OK, some free time to reply to Terry's request on the relationship between Flutter and Jitter.
Let me start this with saying I have not studied the perceptual effects of flutter in analog equipment. It has not been an area of interest for me in the past and likely won't be in the future. While I am hoping to add fair bit of data to this discussion, my goal is not to quantify what flutter sounds like but rather, whether its concepts apply to jitter in digital systems. In that sense, some of this reply is open-ended and I welcome others' feedback on what it means as a complete picture.
With that out of the way, let me frame the question as I understand it. The thread again started with me saying very low frequency (50 to 100 Hz) jitter is not as audible as high frequency ones. Arny objected and went on to cite references regarding flutter instead, and how as its frequencies increase, the opposite is true. Unfortunately his references are to papers not available to general public and hence I have not read them. Regardless, I am going to take his word for it and attempt to analyze the situation.FM Modulation
Arny has correctly stated that both jitter and flutter are Frequency Modulation or FM for short (if this were an advanced topic, we would talk about jitter also being a form of phase modulation but that distinction is not material here). What is frequency modulation? It simply means you take a signal -- called a carrier (Fc) -- and change its pitch or frequency proportional to another signal (Fm). The terminology makes sense in the context of RF transmissions but not so much in our audio world. To clarify then, our "carrier" in this discussion is our music. The modulator signal (Fm) is flutter or jitter. It is the thing that forces the change in frequency of our music tones.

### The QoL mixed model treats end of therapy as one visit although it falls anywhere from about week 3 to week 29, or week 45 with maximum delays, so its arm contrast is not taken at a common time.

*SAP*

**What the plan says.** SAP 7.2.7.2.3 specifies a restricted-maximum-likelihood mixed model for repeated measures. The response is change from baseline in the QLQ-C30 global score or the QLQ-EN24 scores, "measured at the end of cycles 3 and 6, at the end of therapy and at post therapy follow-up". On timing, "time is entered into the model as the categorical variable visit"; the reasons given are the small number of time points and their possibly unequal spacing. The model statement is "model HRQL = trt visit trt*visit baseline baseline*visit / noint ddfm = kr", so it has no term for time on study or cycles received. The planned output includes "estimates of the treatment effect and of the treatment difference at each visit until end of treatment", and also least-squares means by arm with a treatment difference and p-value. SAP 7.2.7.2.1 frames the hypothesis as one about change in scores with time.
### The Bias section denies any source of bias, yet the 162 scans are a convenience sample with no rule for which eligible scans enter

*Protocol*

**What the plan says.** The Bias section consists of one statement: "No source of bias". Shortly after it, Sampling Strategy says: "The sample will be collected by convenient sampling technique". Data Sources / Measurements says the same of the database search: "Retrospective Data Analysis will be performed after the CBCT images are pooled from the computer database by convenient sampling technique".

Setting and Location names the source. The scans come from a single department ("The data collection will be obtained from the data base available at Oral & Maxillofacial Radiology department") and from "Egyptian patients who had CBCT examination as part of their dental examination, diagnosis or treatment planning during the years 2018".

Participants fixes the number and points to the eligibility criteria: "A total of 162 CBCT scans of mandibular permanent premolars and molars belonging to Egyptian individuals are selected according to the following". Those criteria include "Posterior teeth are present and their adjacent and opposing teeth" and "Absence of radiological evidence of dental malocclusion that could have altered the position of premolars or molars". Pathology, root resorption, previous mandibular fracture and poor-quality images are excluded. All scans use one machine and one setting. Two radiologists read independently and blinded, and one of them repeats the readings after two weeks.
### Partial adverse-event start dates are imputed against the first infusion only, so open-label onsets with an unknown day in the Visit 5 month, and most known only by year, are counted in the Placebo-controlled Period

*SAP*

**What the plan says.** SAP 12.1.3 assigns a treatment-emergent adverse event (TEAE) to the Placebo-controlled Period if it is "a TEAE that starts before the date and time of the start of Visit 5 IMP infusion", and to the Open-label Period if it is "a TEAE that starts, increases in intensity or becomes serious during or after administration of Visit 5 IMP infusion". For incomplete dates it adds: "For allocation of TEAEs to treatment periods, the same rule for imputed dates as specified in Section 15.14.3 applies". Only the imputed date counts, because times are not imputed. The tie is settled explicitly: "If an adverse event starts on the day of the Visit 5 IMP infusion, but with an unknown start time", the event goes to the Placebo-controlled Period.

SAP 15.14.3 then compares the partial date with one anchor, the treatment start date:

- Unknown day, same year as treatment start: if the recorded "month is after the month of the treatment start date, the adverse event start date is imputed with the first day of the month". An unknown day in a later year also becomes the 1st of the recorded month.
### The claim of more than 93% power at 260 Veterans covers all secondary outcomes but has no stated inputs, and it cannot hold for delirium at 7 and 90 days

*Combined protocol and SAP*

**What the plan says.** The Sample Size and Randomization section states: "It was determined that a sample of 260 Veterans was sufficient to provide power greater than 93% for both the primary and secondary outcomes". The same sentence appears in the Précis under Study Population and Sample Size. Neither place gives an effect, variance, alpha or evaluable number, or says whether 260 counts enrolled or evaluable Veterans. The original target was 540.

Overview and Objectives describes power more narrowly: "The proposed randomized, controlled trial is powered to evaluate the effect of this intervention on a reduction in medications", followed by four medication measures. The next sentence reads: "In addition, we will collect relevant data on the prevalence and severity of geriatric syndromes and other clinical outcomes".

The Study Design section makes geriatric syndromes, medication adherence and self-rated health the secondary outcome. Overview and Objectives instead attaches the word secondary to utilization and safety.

As an example of FM modulation, if I have a 1 KHz tone and a 2 Hz flutter, the 1 KHz tone changes in frequency every half a second and keeps repeating. You will hear this as "WOW" which is the name of flutter when its frequency is very low. It kind of sounds like wow wow wow.
As an aside since complex sounds like music can be decomposed into a series of sine waves, we have countless carriers, each being modulated by the flutter/jitter. So even though we usually show a single tone as the carrier in demonstrations of jitter effect, our music represents many carriers and hence the real picture is far more complex (and hence has more distortion products). But we digress.
I hope everything is clear so far because from here on, it is going to get complicated
.Perceptual Effects and Modulation Index
To know the effect of Frequency Modulation, we need to look at the signal in frequency domain. In time domain we simply see the carrier shrinking and expanding with the modulator which is uninteresting as far as deducing distortion products. In frequency domain, an entirely different picture exists where we see new frequencies created that have nothing to do with the original signal. The nature of these new frequencies/distortion products depend on a key parameter called the "modulation index:"
Modulation index = peak frequency deviation / Fm
The denominator is the flutter or jitter bandwidth which in case of simple simulations of a single tone, is equal to the frequency of that tone. So this part is easy to understand.